As a police officer in Winnipeg for over 26 years, I have seen many things.
I have seen extreme violence committed against others. And I've witnessed extreme compassion given to strangers.
I have seen people who think only about themselves, and I've seen individuals who have dedicated their lives to serving the community.
I have seen many things change and I have seen many things remain the same.
I have seen people accept responsibility for errors made, and I've seen others hide behind legal technicalities to get away with acts of criminality.
As the chief of police, a husband, father, and citizen of this city, I recognize each one of us has a limited amount of time to impact our community. Time passes quickly and with it, our opportunities to help people diminish.
One of the realities we need to accept before we can make changes for the better is how serious certain problems and issues are in our city. We need to acknowledge the inequity of living conditions across our city and how these inequities create fertile environments for crime. We need to recognize crime in one part of our city impacts the entire city. We need to recognize that many within our city are trapped in cycles of violence and victimization and are desperate for a way out. We need to recognize many are not the authors of their situations.
Apathy must diminish.
In order to do this, we need to not only talk with one another, but rather, communicate with each other. There is a big difference between the two. Part of that communication is ensuring individuals who don't understand an issue have an opportunity to learn as much as possible about it. This allows them to think about what is being said and then attach emotions to the problems we face. When people blend their emotions with their intellect, we have the ability and willingness to take a stand and act. This is how we can create serious, positive change for the benefit of everyone.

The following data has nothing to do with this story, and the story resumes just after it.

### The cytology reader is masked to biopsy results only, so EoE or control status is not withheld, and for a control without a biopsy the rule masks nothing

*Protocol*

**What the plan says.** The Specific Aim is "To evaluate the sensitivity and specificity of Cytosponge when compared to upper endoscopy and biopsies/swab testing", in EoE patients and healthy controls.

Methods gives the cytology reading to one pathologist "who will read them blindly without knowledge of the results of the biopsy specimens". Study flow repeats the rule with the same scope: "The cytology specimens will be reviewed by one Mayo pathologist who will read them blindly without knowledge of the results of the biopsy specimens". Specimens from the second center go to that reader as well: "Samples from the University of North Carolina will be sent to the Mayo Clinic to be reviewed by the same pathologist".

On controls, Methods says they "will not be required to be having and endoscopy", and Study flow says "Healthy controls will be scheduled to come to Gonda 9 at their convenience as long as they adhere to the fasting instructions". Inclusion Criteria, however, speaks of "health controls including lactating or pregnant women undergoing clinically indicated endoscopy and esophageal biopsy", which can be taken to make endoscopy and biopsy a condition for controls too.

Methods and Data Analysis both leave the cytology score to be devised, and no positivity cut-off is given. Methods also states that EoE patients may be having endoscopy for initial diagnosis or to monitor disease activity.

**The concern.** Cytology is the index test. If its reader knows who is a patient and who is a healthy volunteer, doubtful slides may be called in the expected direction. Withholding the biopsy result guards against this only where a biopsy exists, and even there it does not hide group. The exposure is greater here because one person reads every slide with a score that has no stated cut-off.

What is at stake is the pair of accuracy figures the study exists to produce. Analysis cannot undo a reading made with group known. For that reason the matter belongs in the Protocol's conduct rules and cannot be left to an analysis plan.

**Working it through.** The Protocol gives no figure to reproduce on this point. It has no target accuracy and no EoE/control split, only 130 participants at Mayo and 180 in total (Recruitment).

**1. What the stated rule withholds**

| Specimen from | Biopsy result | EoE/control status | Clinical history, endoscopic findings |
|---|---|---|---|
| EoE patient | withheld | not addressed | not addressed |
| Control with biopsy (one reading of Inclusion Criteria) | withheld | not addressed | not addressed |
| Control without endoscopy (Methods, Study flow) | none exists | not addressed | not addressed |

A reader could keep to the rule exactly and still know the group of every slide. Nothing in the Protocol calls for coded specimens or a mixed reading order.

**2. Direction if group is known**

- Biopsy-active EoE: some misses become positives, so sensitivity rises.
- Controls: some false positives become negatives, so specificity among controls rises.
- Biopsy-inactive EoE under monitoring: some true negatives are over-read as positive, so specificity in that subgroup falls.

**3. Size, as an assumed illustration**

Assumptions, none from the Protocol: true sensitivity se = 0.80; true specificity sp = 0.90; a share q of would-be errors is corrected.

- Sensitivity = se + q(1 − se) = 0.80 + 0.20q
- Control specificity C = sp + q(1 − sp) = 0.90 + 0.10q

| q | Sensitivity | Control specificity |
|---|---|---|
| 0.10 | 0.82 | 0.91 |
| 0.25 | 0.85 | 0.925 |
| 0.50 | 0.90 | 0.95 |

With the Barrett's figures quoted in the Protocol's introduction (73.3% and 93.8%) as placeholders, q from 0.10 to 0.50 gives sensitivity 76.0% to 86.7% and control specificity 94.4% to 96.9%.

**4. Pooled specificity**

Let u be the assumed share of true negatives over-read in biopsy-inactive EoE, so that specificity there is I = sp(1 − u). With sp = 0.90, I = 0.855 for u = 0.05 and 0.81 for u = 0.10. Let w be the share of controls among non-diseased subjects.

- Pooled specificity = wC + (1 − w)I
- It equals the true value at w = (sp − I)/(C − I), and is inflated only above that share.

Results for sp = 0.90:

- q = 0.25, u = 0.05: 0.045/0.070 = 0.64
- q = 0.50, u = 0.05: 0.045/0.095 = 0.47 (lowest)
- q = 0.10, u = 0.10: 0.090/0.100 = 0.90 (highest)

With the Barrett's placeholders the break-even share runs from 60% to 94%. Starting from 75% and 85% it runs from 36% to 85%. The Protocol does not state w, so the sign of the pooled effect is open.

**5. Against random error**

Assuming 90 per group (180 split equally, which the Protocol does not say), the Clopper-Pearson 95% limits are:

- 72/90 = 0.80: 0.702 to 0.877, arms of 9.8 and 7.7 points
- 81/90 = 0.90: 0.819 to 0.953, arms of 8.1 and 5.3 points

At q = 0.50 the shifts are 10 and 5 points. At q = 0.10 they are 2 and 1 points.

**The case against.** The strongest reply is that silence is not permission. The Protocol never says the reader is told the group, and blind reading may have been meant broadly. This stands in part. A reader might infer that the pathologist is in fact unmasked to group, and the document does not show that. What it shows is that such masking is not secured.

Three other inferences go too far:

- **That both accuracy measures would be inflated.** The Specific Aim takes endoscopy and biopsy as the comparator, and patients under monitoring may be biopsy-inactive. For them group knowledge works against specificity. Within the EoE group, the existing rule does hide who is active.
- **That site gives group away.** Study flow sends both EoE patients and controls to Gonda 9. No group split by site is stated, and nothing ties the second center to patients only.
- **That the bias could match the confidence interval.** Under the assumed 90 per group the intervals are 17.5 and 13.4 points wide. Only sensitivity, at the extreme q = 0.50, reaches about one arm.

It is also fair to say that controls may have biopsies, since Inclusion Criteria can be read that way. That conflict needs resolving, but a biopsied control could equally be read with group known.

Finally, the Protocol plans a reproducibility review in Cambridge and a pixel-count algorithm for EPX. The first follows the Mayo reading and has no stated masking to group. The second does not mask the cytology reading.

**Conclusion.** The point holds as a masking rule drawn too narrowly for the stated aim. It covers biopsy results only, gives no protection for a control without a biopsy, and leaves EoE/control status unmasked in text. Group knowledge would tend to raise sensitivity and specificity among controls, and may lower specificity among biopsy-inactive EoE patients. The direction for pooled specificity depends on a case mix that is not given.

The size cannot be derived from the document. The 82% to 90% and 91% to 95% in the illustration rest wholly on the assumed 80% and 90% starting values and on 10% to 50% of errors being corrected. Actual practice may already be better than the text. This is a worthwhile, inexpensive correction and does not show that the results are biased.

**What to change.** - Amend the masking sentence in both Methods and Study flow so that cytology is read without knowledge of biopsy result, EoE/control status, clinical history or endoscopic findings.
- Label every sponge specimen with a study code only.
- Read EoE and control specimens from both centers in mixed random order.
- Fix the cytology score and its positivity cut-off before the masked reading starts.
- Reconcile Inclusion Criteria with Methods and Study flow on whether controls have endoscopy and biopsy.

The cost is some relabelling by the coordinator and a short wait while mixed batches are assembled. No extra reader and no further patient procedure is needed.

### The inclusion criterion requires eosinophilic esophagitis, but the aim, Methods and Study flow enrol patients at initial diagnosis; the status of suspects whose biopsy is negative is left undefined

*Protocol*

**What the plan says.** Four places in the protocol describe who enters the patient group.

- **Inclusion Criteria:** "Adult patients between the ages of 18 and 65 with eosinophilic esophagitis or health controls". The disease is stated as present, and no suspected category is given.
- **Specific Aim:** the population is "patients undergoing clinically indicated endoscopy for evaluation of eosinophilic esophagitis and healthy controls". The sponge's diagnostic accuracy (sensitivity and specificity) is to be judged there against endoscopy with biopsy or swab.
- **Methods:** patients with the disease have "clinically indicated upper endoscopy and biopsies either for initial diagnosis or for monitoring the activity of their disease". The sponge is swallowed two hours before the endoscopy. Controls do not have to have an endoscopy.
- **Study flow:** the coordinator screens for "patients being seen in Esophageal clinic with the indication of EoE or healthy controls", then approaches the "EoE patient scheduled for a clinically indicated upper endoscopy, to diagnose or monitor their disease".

Over the past several months, I have attended a significant number of events throughout the city, including a series of public forums where I heard from residents and community leaders. We've learned a lot from these engagements. I've learned there is a silent majority of people in our city who are worn out with those who don't take responsibility for their actions, the actions of their families or the actions of various organizations.
I've concluded the silent majority must raise its voice. You are not alone. We are in the battle together to create a new culture in our city. It is a culture of safety built on trust, respect and accountability, with a heavy dose of compassion for one another.
In order to improve our level of communication with you on various issues, we will submit a monthly column to the Free Press for the next 12 months on serious topics and news items which affect all of us. This column will be called Taking a Stand. In addition to me, you will also hear from a number of officers who are equally determined to share their views. Each of these columns will be approved by me and represent the position of the Winnipeg Police Service. We will continue to submit our regular media releases, but this column will be much more than that. It will be a source of information that will provide a philosophical insight into our organization and shed light on things we can do to truly create a culture of safety in Winnipeg.
Thank you for the support you've given me since becoming your chief of police. I wish all of you the very best and hope you enjoyed the summer holiday season.
Devon Clunis is Winnipeg's police chief.